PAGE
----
It’s more bad news for Kodak, as the U.S. International Trade Commission recently dismissed the age-old photography company’s killer patent lawsuit regarding previewing images on a digital camera, the crosshair of which was aimed at both Apple and Research In Motion. The bankrupt Kodak had been hoping to seek financial gain through the potential success of its appeal, after struggling for some time to sell-off its multi-billion dollar patent portfolio. Instead, it looks like things for Kodak are going from bad to worse.
Friday’s ITC ruling is yet another nail in the coffin for the once giant photography pioneer that has been struggling to sell off a multibillion-dollar patent portfolio as part of the company’s bankruptcy proceedings.
The trade body’s six commissioners agreed with a recent decision from an ITC Administrative Law Judge who in May concluded the patent to be invalid. Kodak first asserted U.S. Patent No. 6,292,218 for “Method for Live View Display and Digital Camera Using Same” against Apple and the BlackBerry maker in 2010 as devices from both companies allegedly used “live view” technology purportedly covered by the ’281 invention.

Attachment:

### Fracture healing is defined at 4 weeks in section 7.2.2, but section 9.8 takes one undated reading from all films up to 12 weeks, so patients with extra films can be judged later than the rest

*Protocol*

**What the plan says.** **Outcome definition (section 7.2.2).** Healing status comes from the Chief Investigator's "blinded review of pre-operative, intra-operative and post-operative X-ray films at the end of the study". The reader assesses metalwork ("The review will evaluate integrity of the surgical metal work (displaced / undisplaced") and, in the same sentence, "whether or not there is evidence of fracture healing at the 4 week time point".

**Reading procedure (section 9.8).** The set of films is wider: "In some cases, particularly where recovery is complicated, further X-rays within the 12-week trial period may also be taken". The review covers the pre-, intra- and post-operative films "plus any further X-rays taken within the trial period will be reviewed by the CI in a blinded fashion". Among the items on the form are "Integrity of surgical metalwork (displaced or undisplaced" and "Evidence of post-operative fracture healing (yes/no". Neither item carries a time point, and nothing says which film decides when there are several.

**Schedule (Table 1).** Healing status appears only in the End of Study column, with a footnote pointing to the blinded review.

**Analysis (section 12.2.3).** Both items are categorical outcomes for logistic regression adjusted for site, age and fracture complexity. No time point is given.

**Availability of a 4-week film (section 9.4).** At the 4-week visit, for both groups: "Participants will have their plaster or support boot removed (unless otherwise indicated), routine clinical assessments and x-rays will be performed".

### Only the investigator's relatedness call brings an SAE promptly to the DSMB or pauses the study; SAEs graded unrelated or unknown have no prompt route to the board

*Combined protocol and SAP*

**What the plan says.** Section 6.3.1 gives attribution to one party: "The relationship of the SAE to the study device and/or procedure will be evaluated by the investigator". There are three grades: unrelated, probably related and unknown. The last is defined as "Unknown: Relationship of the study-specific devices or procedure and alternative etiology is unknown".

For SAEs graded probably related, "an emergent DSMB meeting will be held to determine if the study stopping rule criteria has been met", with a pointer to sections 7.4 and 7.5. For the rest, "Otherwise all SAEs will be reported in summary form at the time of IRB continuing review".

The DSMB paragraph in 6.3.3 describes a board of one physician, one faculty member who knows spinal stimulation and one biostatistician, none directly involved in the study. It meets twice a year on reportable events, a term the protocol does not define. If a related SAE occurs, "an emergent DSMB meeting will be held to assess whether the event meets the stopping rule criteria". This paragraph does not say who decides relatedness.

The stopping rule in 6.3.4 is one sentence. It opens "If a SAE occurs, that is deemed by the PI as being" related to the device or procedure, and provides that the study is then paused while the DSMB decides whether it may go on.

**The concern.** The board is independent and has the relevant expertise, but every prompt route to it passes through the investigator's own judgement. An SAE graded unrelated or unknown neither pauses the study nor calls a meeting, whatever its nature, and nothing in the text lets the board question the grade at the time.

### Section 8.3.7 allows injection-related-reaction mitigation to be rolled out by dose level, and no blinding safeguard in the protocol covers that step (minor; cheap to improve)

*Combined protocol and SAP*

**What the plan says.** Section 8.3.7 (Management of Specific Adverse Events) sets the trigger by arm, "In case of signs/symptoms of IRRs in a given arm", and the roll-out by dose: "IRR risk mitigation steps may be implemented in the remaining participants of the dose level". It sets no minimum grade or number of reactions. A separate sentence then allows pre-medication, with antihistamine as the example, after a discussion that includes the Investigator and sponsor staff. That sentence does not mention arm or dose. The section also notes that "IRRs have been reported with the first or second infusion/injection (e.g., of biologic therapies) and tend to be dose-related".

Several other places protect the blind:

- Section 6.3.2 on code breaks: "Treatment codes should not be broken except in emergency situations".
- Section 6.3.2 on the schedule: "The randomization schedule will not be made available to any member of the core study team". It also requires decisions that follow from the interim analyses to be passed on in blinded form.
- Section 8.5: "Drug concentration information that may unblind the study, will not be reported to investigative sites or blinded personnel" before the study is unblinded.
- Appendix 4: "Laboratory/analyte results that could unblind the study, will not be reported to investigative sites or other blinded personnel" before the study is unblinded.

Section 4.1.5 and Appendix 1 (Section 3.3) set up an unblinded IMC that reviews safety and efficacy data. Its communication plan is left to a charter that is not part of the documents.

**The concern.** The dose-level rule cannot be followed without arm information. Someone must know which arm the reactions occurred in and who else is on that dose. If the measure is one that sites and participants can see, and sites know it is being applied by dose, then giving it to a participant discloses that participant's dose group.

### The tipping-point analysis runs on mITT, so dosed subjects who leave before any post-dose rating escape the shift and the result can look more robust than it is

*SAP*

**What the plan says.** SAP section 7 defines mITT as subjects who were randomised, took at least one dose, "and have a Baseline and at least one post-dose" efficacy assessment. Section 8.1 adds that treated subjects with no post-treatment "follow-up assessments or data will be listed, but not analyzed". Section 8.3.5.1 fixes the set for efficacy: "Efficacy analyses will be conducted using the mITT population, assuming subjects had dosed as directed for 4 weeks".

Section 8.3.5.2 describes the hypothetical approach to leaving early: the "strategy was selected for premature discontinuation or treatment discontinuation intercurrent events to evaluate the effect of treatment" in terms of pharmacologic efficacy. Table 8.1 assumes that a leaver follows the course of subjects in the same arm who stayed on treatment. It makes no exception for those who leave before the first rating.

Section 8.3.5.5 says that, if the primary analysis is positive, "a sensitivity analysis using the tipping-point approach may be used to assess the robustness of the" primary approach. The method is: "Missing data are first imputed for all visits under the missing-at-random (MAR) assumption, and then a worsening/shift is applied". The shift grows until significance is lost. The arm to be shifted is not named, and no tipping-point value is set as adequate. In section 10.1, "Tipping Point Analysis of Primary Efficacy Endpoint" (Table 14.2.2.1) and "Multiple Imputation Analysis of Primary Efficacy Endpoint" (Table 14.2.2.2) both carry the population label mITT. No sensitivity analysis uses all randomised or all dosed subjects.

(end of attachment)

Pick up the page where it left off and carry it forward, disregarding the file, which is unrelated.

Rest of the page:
Now, all Kodak can do is hope that the sale of its current patents can help resurrect the once-great company from the throws of bankruptcy. If the company is able to do this, Kodak has noted that it will concentrate instead on the printing side of the photography market, in an attempt to add a new, more defined focus to the company.
Kodak’s bad news, of course, is Apple’s good news: it would have been a mighty blow for the folks at Cupertino, CA if the U.S. International Trade Commission had ruled in Kodak’s favour. If any more news on the above hits the Web, we’ll be sure to let you know.